Marjorie Prime film review Sundance London 2017: ghosts of memories

Memories of deceased loved ones are brought to life in Marjorie Prime, but can they be trusted?

“I can help you if you let me. I’d like to help you. But first you have to tell me about myself.”

Memory is the central theme of Marjorie Prime, a claustrophobic chamber drama with a neat sci-fi hook. In its sleek near-future world, a service creating fully sentient holographic projections of late family members allows people to spend time with a version of a deceased loved one, even a younger incarnation of the departed if that’s what they want.

The artificial intelligence becomes more and more like the loved one based on the memories people share with them, whether they’re accurate representations of the past or a more palatable version that the user would prefer to remember.

As the film opens, the dementia-ridded Marjorie (Lois Smith) talks with a younger version of her late husband, Walter (Jon Hamm). Their chats are steeped in nostalgia, the empathetic AI acting as a channel to a past Marjorie is losing track of, and keeping her mind active. Marjorie’s daughter, Tess (Geena Davis), has qualms about her mother’s bond with the AI; her husband, Jon (Tim Robbins), a little less so.

Though written for the screen by director Michael Almereyda (who has genre oddities like Nadja on his CV), Marjorie Prime is based on a Pulitzer Prize-nominated play by Jordan Harrison. There’s an element of staginess to how it unfolds, and Sean Price Williams’ cinematography favours static compositions that honour the play’s format. That said, the film never comes across as lacking in cinematic qualities, helped in part by use of flashbacks that later add up to a powerful montage in the finale.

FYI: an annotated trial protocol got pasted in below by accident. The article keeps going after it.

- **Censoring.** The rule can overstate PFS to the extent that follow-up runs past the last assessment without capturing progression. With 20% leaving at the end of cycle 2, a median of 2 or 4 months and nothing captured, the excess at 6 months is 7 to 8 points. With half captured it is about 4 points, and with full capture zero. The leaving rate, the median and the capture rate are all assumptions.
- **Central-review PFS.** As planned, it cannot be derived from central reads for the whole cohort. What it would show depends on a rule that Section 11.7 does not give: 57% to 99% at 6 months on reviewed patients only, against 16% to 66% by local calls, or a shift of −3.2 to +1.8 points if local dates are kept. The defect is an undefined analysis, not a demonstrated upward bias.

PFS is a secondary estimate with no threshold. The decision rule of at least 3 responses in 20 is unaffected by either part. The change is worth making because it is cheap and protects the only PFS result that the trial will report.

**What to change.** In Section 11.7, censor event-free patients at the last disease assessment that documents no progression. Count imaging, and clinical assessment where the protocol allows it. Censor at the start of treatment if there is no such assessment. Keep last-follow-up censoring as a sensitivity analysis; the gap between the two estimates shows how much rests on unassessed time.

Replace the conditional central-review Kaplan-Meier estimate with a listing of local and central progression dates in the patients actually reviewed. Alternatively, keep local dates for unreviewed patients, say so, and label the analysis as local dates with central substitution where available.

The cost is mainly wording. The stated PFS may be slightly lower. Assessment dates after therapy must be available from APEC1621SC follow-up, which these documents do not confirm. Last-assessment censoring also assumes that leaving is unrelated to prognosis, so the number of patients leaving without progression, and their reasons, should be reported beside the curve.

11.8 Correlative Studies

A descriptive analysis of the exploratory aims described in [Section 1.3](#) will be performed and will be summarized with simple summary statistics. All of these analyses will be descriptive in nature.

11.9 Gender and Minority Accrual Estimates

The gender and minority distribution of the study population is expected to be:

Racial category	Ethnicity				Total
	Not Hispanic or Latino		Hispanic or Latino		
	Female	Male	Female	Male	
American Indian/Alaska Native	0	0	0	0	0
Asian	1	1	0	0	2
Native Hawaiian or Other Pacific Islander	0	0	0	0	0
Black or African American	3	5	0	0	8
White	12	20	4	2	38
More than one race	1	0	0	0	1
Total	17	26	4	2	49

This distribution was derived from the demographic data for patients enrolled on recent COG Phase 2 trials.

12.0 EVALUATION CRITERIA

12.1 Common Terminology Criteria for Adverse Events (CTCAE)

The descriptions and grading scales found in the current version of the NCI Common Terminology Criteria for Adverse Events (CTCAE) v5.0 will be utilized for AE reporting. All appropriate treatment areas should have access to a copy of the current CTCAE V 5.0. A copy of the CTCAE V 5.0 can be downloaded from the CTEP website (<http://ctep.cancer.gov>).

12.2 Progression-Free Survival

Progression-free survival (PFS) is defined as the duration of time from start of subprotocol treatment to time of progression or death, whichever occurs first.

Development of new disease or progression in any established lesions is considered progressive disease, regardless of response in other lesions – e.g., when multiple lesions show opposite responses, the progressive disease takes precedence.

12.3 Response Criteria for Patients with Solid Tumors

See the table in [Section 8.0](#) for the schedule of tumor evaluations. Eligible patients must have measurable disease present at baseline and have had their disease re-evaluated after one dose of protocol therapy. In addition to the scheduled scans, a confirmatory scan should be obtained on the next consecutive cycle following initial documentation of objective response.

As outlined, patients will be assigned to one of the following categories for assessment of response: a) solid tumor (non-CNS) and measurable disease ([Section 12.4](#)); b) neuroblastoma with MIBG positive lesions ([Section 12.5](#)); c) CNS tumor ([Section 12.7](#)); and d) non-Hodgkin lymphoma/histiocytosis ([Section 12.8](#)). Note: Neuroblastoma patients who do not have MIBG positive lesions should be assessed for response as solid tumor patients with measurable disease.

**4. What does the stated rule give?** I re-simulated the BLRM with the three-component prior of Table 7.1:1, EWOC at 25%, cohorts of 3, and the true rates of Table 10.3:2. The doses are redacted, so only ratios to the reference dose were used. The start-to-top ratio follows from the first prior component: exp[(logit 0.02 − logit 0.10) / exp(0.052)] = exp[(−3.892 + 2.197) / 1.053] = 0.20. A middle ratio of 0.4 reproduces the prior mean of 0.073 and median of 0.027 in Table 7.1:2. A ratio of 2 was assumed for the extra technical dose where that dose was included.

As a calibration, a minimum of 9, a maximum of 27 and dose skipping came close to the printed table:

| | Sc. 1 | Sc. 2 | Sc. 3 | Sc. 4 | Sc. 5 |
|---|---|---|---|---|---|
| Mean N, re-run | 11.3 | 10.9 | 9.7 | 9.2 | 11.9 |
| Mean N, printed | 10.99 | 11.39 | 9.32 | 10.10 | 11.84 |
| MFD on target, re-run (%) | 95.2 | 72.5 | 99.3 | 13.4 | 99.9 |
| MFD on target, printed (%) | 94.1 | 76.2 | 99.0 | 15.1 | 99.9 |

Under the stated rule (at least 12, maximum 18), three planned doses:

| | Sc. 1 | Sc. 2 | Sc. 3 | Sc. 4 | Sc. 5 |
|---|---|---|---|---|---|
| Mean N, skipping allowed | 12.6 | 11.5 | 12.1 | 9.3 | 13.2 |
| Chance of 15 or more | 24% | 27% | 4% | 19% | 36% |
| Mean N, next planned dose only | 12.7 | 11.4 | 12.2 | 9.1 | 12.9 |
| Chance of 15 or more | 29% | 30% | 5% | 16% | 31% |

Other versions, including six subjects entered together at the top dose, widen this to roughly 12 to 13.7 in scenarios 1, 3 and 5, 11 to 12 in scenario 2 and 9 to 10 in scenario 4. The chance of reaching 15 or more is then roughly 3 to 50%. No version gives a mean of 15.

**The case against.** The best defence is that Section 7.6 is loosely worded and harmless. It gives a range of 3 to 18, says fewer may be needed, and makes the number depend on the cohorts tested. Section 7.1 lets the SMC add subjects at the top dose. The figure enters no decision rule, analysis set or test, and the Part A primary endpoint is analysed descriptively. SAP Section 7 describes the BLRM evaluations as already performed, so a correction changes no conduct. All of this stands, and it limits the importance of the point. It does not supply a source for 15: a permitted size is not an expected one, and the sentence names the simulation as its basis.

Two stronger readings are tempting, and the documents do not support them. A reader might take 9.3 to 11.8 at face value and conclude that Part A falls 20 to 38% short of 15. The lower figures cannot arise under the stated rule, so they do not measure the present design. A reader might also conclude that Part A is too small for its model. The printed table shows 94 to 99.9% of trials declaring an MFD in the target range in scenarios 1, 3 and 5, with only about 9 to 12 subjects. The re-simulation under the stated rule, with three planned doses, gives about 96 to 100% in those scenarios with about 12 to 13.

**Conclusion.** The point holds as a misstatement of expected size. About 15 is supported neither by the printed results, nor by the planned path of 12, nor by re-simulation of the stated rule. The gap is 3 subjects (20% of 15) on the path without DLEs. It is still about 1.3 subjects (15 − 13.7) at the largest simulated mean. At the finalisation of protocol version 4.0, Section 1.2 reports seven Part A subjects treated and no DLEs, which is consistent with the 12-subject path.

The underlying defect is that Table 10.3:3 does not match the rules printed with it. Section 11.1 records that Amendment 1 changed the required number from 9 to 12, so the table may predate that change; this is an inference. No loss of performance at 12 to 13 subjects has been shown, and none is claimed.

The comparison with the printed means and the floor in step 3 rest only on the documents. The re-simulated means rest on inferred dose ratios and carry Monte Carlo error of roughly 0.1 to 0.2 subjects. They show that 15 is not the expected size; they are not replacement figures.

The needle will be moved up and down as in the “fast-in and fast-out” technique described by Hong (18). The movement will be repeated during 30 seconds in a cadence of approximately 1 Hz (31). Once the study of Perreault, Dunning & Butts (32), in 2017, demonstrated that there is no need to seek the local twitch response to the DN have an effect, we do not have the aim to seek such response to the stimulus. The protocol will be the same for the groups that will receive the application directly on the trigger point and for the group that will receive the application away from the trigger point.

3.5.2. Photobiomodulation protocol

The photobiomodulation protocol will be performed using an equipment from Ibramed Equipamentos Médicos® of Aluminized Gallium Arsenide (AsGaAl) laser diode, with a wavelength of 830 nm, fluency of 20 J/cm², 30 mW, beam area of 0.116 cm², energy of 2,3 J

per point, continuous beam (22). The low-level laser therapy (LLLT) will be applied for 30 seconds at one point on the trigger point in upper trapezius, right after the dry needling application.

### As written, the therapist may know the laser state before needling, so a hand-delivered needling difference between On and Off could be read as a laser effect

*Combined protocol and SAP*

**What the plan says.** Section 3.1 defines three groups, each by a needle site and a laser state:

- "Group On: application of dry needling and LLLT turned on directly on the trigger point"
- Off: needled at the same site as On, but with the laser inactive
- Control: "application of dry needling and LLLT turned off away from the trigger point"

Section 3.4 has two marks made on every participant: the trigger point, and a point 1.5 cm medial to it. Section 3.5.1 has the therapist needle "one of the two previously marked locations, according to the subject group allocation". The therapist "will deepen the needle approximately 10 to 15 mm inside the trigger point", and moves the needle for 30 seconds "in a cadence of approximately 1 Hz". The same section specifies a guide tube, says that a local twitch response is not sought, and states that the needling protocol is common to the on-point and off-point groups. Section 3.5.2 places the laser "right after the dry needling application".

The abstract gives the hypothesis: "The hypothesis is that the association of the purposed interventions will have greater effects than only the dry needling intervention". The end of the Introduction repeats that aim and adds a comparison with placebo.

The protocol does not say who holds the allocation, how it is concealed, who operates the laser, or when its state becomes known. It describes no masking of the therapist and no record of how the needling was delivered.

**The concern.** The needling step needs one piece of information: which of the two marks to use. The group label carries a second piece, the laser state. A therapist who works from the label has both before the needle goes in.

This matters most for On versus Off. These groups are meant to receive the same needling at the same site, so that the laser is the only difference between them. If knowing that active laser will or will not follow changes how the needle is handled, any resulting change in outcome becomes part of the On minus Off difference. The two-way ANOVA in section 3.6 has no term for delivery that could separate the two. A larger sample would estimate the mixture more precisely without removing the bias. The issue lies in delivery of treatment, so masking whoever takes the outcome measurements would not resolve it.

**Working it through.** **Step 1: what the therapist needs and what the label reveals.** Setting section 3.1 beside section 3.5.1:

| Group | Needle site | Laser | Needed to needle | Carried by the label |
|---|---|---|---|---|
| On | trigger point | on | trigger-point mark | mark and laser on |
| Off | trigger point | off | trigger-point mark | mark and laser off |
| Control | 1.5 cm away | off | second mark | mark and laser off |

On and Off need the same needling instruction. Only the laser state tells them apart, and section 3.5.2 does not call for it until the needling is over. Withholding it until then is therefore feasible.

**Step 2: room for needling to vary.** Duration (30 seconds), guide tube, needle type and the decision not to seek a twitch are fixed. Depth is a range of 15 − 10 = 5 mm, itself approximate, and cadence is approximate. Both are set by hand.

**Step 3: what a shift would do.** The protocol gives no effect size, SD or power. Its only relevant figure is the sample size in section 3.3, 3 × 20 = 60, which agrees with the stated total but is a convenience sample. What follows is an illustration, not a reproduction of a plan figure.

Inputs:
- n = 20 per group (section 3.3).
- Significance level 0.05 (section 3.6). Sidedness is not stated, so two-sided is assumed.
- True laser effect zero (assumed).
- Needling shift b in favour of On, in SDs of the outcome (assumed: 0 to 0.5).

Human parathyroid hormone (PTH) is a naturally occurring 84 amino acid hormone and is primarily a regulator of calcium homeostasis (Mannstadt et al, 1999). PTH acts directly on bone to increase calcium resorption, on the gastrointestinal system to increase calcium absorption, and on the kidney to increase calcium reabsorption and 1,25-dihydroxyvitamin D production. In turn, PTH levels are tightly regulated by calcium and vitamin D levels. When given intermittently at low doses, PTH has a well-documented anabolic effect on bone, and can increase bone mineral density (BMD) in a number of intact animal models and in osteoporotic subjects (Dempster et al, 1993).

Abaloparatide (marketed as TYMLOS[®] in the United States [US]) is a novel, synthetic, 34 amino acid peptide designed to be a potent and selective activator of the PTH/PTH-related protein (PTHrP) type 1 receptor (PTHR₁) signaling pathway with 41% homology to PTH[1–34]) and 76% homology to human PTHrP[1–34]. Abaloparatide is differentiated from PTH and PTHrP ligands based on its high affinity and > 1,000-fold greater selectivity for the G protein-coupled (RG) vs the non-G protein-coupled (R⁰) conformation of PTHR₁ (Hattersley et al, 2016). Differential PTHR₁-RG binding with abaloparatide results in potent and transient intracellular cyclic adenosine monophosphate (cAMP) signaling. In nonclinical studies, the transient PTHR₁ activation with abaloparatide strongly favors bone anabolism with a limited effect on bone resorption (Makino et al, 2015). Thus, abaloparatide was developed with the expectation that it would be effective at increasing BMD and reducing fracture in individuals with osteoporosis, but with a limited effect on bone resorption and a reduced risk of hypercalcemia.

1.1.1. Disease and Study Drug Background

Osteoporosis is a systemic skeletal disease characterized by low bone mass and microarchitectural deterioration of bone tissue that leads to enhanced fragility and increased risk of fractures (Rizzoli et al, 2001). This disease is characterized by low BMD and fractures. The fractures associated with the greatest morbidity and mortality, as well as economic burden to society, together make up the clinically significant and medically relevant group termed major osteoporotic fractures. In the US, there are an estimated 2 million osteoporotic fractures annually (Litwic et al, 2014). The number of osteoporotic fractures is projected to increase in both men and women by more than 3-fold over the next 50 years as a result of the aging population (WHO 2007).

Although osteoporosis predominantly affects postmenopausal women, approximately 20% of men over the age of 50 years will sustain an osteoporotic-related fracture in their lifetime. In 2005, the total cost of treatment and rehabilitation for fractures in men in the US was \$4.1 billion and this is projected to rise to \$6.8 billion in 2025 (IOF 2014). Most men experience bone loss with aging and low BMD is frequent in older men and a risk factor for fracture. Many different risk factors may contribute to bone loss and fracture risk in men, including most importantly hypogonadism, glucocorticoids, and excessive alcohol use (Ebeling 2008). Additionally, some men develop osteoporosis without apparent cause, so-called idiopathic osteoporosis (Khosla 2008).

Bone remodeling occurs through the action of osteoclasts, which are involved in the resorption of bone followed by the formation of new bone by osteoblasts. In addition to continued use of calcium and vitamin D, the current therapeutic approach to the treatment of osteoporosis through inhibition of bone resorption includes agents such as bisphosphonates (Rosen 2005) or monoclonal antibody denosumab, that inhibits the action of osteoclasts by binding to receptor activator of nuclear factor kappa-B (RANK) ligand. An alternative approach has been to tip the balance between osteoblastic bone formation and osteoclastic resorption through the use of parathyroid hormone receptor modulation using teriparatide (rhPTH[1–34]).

To elaborate on the film’s compelling structure without getting into spoilers, Tess is later faced with a similar hologram of Marjorie, and then another character with one of someone else. As such, the four excellent leads get dual complimentary performances to play, each informed by the viewer’s own recollection and perception of the film’s earlier chats, with subtle cues adding up to quietly devastating payoffs.

Marjorie Prime was seen and reviewed at Sundance London 2017. See it on Sunday 4 June and find tickets here.